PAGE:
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241 riore," applied to S. Paul, by “later”; whereas it is evident that in both the passages where it occurs, S. Augustine means “inferior” or lower, the context showing that he is praising S. Peter, the “primus,” for yielding on one occasion to his subordinate. In addition to these slight slips, which we merely give as specimens, we had marked some dozen others which have fallen under our notice; but perhaps it is not worth while to mention them. We gladly bear witness to the evident desire and aim of the translators to be liberal and impartial, and to present S. Augustine to the English reader as he is, divested of all glosses that may have been put upon him either by heterodoxy or by orthodoxy. We think, of course, that it would be a much more profitable thing for theology if the present edition had been edited and translated by men who were both able to understand S. Augustine, and possessed of the Faith which alone can read him aright. The edition is colourless. There is hardly a note, the language is of Quaker coolness and neutrality, the prefaces are gentlemanly and unexciting, or if eloquent, eloquent on everything except the Church, the grace of Christ, and the sin of heresy. Still, we may well be thankful for what we have. S. Augustine, even though he be as dried up as a “specimen,” cannot fail to make himself felt. When allowance has been made for all that is local or temporary, tedious or minute, in his immortal pages, there will still remain enough of the mighty thought of a great mind, -enough of that living power of enunciating undying principle, which has left him without a superior, and with only one or two rivals among the doctors of the Church.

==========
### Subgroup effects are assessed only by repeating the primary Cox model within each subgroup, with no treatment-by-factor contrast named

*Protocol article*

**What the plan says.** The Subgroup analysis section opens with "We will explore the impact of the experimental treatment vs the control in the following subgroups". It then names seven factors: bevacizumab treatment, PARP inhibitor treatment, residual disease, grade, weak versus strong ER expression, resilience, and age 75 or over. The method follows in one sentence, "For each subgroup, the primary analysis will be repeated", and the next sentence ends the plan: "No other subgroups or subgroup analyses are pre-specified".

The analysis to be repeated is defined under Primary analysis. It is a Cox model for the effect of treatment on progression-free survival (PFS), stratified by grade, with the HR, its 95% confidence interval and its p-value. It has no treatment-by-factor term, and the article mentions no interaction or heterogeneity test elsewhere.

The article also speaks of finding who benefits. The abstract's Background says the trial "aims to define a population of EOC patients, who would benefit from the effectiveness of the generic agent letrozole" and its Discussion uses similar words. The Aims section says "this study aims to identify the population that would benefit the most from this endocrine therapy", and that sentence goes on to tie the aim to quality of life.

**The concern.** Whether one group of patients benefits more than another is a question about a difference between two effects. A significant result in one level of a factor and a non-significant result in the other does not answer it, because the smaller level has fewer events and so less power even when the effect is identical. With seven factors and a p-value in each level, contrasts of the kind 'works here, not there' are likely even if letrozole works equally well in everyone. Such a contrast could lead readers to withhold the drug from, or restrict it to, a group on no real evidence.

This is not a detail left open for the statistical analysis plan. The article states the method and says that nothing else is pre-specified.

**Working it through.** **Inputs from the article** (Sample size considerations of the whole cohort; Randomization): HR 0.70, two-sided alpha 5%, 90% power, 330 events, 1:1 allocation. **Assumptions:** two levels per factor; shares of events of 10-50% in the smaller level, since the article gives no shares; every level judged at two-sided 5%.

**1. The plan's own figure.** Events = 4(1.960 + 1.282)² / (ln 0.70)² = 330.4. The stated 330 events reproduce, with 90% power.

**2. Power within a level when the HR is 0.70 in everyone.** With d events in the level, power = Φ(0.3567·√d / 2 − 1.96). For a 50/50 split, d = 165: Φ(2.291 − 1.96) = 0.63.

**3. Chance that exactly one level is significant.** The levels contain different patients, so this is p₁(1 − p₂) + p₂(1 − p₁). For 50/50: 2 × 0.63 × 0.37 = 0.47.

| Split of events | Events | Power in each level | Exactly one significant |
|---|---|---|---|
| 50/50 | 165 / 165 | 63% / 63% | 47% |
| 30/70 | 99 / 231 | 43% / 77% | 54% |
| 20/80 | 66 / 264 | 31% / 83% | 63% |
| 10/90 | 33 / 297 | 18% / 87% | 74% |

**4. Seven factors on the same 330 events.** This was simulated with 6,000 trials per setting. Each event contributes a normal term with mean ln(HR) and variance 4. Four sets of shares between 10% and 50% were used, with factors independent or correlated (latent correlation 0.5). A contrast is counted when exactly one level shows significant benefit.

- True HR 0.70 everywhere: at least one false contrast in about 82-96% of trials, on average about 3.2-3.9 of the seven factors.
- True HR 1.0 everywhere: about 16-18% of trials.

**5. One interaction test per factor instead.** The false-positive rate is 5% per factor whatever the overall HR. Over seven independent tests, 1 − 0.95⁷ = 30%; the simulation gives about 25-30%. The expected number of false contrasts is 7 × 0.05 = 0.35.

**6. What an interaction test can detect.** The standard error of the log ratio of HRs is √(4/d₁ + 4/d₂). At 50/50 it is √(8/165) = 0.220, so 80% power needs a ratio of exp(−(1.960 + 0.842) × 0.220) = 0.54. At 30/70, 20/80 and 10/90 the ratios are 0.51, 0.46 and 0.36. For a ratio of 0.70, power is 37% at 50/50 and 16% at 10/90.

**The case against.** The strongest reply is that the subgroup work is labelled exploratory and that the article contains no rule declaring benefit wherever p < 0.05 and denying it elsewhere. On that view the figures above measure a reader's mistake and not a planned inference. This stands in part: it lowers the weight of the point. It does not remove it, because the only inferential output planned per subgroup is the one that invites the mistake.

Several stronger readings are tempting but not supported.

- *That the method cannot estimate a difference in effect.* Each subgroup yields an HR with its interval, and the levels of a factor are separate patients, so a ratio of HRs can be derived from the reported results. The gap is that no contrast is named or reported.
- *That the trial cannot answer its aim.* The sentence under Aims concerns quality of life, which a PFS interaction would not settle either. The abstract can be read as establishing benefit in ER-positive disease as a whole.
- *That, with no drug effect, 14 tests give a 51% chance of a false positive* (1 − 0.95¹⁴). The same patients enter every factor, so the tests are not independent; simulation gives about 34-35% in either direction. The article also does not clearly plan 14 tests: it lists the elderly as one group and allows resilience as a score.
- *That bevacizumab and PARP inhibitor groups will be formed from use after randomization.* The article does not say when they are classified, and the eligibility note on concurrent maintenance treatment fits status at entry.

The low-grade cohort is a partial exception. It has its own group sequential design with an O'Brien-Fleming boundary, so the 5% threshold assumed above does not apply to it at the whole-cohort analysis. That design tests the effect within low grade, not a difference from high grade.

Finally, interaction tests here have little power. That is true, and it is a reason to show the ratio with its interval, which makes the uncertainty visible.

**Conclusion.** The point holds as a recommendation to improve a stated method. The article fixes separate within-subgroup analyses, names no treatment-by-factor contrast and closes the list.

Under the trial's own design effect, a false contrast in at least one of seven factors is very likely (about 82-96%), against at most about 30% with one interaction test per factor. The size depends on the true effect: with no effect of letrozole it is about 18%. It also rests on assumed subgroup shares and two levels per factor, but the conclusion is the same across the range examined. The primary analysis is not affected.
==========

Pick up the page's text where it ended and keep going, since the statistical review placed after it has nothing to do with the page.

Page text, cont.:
Dr. Crombie's translation of “Origen against Celsus" seems to be faithful and intelligible. It is disappointing, as we read it, to feel how different the English idiom is from the original, and how tamely the sentences succeed each other in a work which, in the Greek, frequently reminds one of the sonorous rhythm of the “Histoire Universelle.” But to reproduce the spirit of a work in a modern language is quite another thing from writing a readable translation for purposes of historical and theological study.